As I sat down to write this post, the dreaded November 3rd, relive the trauma, revisit all the emotion-post, my thoughts were all over the place. From deep reflection of where we started seven years ago to where we are now, to what comes next in our journey, to what I’ve learned as a Mom to Elena, to Calvin and to Turner, I couldn’t nail down a specific train of thought. I spent two hours writing random paragraph after random paragraph and hoping that in the end I could piece it all together in some fluid, sensible piece. Well, I couldn’t (ha!). So this is what I could piece together. Whenever I share with you, I do my best to be as honest, vulnerable and straight-forward as I can be. I’m pretty darn imperfect, but this is my experience, how I feel. I share so that you may find some comfort for whatever it is you’re facing. Because we’ve all got something, can I get an Amen?!
November 3, 2018. This year is different. There’s no explanation really. I just feel as though my heart has closed a significant chapter of my life. Much of what that entails, the intense pain, the gained perspective, how I learned to live again feels mostly settled somehow. As this dreaded date approached this year, I found myself seeing it on the calendar, but not feeling it. In years past, I would feel anxious as it approached, almost stuck in a reoccurring nightmare. I would relive the entire day. This year has felt like more of a remembrance, a day to note, not a day that grips my insides in terror and grief. It replays in my mind with a deep sadness, but not the horror like it used to.
I haven’t quite identified the reason for this yet, though for some time (as I’ve written about), I’ve been much more at peace. It has felt as though I had begun to walk away from the trauma, settle my feelings about our journey, even “cruise” for a bit. But even feeling settled has it’s little ups and down. I’ve done a lot of clinging to the controls and hitting the panic button from time to time. It’s so hard for me to remember God’s goodness and faithfulness at times, thinking I know better, that I can do better. And it’s in those times I need to remember where I’ve been, what I’ve been through, and more importantly, what He has brought me through.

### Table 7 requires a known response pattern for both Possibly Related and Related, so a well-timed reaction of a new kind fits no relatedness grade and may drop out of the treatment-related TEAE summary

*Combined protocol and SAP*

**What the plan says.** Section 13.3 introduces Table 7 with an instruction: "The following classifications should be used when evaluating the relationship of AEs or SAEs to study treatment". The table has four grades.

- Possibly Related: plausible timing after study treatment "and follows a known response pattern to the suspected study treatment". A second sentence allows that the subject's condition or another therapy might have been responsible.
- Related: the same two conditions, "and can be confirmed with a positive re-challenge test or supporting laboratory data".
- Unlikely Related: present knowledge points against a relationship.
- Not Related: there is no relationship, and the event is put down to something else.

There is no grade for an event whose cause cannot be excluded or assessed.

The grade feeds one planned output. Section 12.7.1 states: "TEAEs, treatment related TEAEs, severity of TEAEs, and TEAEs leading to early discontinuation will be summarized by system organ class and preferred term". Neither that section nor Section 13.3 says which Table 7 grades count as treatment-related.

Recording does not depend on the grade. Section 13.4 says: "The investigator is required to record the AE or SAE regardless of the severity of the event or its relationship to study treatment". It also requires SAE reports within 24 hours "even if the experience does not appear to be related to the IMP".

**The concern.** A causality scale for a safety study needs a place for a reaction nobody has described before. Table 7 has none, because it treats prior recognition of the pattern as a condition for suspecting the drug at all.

I’m a pretty average person with a pretty average life. I had something really, really terrible happen to my family. And in the first 20 seconds of me being told I needed to race to Riley Hospital to meet my (likely dead) child, I screamed the only thing I knew to scream. Jesus. Nothing else. No prayer. No please let my child live. No what happened. Just Jesus. And seven years later, even through the darkest, hardest, loneliest days of my life, He has been there. Whether you began reading this blog seven years ago or seven days ago, I hope you realize that all of this is credited to that. Not to me or my strength or my writing or my love for my daughter. There has been one thing keeping me going, our family together, and our daughter the light to so many lives.
Sometimes I forget that. I get all wrapped up in my feelings and my fears and my anxieties about how hard life is. I panic about what comes next, how we will endure, how to keep it all together. And all along the answer is always simple and whispered in every beat of my heart. Jesus. I don’t know why this happened to us. I don’t know why she lived that day. I don’t know what lies ahead. But I do know He is good. He is faithful. He loves me more than I could ever possibly fathom. I know I don’t need to have all the answers to go on. I just need these truths. And to remember what He has already carried me through. The rest of it is just complicated, feeling-ful me, navigating a life that I didn’t expect. Yes, it’s messy. Yes, it was traumatic. Yes, it’s grief I’ll carry for ever and ever. But, I’m loved and I never have to carry the weight of this alone. I never have to do this perfectly or with ease. I just trust.
I welcome a pain-free November 3rd. I have long preferred it to be a celebration that my child lived, my heart has just taken a really long time to ease it’s grip on the trauma and focus on the joy. There was so much darkness that day, everything we held dear was under attack. However, I choose to remember all the love that filled those hallways, those tiny hospital rooms, our hearts, the hearts of those who held our hands. Those wonderful friends and strangers who surrounded us, held us up, prayed with us, I remember. And of course the miracles, there were many that day. I choose to remember that. Our Shining Light was re-born that day, her light brighter, our love stronger, our faith deeper. We choose what we remember. And on this day, seven years later, I remember that love won. He saved her. And He saved me.